Controversial bishop advocates sex, questions Christianity

When a bishop makes public appearances to talk about sex, one might sense conflict. Bishop Jack Spong, best-selling author and retired bishop of the Episcopal Diocese of Newark, New Jersey, visited Anchorage last week for a series of lectures. On Valentine's Day, he spoke at the UAA Arts Building, courtesy of the College of Arts and Sciences and the philosophy department.           

Spong advocates premarital sex, accuses Christianity of promoting racism, sexism, homophobia and intolerance, and never greets anyone without a kind word.

“Everything I know about Jesus is that he wanted to make people live life to the fullest,” asserts 69-year-old Spong. “Jesus didn't say `I've come to make you all religious and make you go to church.'”

“It counters the prevailing fundamentalist voice that we're all living in sin,” said Christine Spong, the bishop's wife of 11 years and devoted travel and spiritual companion. “He's able to put into words what people know is right.”

The two travel between 50 and 60 thousand miles per year to address welcoming and sometimes hostile audiences worldwide.

“In the English-speaking world, he is pretty well known,” she said in her mild British accent. The couple's extensive travels allow her to visit her home country of England, where she left in 1962, on the average of twice a year. “Particularly Canada and Australia have very progressive people. England is just waking up to it.”

Spong's 1998 bestseller “Why Christianity Must Change or Die” reflects his undying efforts to reform the church rather than abandon it.

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“I am amazed at the number of people who are using it as a study resource,” said Mrs. Spong.

Still, there are a number of detractors. Some of their testimonials appear in Spong's newly released autobiography “Here I Stand.”

“Bishop Spong, you are full of shit. We are going to clean you up,” says an Orthodox Christian in an enraged letter.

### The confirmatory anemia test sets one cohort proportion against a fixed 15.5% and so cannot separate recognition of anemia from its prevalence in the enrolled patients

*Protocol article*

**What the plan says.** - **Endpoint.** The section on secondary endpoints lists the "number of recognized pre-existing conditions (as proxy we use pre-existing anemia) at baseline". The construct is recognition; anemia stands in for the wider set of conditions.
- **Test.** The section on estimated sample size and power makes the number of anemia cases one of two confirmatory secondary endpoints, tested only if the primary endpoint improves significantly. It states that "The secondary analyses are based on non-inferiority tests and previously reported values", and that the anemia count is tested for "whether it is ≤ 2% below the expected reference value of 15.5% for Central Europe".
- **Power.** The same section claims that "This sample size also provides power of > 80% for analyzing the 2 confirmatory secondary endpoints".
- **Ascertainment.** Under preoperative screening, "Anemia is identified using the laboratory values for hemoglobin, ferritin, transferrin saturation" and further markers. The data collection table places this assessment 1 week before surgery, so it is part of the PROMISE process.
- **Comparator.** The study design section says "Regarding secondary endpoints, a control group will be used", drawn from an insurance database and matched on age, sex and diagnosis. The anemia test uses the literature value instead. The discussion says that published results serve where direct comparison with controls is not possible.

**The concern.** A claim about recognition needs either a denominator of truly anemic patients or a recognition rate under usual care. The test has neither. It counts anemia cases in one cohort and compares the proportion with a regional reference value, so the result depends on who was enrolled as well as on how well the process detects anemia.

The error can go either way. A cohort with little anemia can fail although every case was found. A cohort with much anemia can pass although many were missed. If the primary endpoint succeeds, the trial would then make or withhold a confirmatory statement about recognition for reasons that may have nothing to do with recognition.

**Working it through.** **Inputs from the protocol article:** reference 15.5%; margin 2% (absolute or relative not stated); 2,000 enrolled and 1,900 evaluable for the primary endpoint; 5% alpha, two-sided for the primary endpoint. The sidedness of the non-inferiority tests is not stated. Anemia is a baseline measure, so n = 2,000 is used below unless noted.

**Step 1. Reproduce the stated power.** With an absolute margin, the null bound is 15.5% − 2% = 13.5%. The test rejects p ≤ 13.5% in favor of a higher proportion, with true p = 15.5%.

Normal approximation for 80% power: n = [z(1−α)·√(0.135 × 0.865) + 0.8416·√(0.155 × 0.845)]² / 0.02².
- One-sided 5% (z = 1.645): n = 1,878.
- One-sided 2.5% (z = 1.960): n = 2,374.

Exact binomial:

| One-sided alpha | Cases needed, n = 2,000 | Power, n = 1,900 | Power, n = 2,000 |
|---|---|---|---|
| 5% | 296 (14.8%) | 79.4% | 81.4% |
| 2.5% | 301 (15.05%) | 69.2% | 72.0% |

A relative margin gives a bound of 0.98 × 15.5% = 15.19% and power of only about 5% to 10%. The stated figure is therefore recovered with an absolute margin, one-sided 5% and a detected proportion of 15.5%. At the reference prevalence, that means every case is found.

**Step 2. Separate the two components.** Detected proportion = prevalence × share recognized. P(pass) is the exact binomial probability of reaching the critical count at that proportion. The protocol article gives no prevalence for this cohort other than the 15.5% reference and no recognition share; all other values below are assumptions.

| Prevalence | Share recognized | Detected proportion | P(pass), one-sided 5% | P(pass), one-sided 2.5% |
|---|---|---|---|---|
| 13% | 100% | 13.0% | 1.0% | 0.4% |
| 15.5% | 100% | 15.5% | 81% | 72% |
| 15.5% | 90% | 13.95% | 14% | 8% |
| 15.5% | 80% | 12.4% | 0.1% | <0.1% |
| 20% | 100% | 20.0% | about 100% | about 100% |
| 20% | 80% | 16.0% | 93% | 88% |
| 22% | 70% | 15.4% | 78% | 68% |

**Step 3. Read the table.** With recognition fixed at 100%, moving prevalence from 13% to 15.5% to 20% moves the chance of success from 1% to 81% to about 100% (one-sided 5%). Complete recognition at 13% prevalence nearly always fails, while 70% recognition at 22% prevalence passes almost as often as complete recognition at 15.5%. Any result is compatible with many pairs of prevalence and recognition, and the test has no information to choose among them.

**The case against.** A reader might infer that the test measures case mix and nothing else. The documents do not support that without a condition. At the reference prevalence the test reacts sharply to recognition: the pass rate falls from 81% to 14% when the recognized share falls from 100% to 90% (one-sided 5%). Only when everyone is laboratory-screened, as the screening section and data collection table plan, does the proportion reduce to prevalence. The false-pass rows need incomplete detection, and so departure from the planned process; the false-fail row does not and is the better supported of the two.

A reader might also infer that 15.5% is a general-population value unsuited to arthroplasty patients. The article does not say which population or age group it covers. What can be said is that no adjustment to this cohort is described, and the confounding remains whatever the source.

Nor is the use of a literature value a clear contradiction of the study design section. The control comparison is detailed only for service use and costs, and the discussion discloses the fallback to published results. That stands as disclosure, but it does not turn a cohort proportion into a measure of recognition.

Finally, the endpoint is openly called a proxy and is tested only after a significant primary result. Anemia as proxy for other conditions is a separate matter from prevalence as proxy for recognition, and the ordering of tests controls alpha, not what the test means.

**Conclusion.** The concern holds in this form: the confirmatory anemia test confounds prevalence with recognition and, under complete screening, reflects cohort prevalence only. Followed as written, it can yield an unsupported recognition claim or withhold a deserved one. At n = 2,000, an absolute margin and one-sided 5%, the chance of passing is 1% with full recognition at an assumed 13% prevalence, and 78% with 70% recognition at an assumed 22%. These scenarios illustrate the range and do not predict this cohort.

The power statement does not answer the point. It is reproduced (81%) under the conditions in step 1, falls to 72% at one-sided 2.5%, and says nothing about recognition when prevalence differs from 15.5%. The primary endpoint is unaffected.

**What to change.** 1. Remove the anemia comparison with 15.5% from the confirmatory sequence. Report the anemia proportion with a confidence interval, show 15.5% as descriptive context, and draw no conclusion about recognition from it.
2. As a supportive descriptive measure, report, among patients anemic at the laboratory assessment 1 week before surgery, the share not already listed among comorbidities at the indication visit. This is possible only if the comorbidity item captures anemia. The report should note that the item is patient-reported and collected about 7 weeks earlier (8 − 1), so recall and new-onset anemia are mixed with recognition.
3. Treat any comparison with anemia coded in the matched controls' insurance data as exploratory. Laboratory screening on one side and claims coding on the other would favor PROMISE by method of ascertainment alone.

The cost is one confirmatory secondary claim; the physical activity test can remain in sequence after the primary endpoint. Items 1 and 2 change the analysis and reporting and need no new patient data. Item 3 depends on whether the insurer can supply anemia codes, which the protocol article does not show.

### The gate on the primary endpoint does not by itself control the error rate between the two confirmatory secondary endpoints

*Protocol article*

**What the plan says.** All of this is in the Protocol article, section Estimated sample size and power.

Spong, with a slight grin, responds, “My grandson couldn't believe somebody had written that one.”

Another letter suggests that “burning you at the stake would be too kind.”

The death threats and hate mail appear to be drops in the ocean of praise that the retired bishop has received.

“They come in the mail all of the time,” she said. “Most of them don't even read the books.”

Spong released his first book in 1973, called “Honest Prayer.” At a time when his actions were conservative in comparison to today, it was inspired by a mother of three in died of cancer while in her forties.

“I was trying to make sense of her death,” he said. Torn by the notion that the woman's death might have been a punishment, or prayers were not answered, Spong induced that “Prayer is my telling God what to do.”

He resolved that the woman's death was neither a punishment nor a divine will.

Jack, widowed in 1988, and Christine, divorced in years prior, married in 1990. Christine has since taken an active role in her husband's public life. As an editor, she said she reads his books 10 times before they are published. In 1998, the bishop contracted a case of viral meningitis and Christine took the reigns for speaking engagements in Houston, Little Rock, Ark., and Princeton NJ.

“I gave people the option of canceling or having me speak,” she said.

She explained that their audiences are more diverse than those who attend regular services, because the messages are more universal than traditional mass.

“The biggest religious group is the secular people. There's an incredible spiritual yearning in them. We have people who haven't set foot through a church door in years who are still looking for spirituality,” she said. “Religion has to be relevant to the world you live in or else you have to shut your mind off. Most people don't want to do that.”

The couple last visited Anchorage five years ago, and hopes to return in another five years. “Your Frontier people are very open-minded,” said Christine.

As an author of 14 books and controversial clergyman, Bishop Spong has been featured on the Phil Donahue Show, Nightline, Good Morning America and perhaps even more impressive, in the Anchorage Press. Their rigorous travel schedule is booked through the year 2003.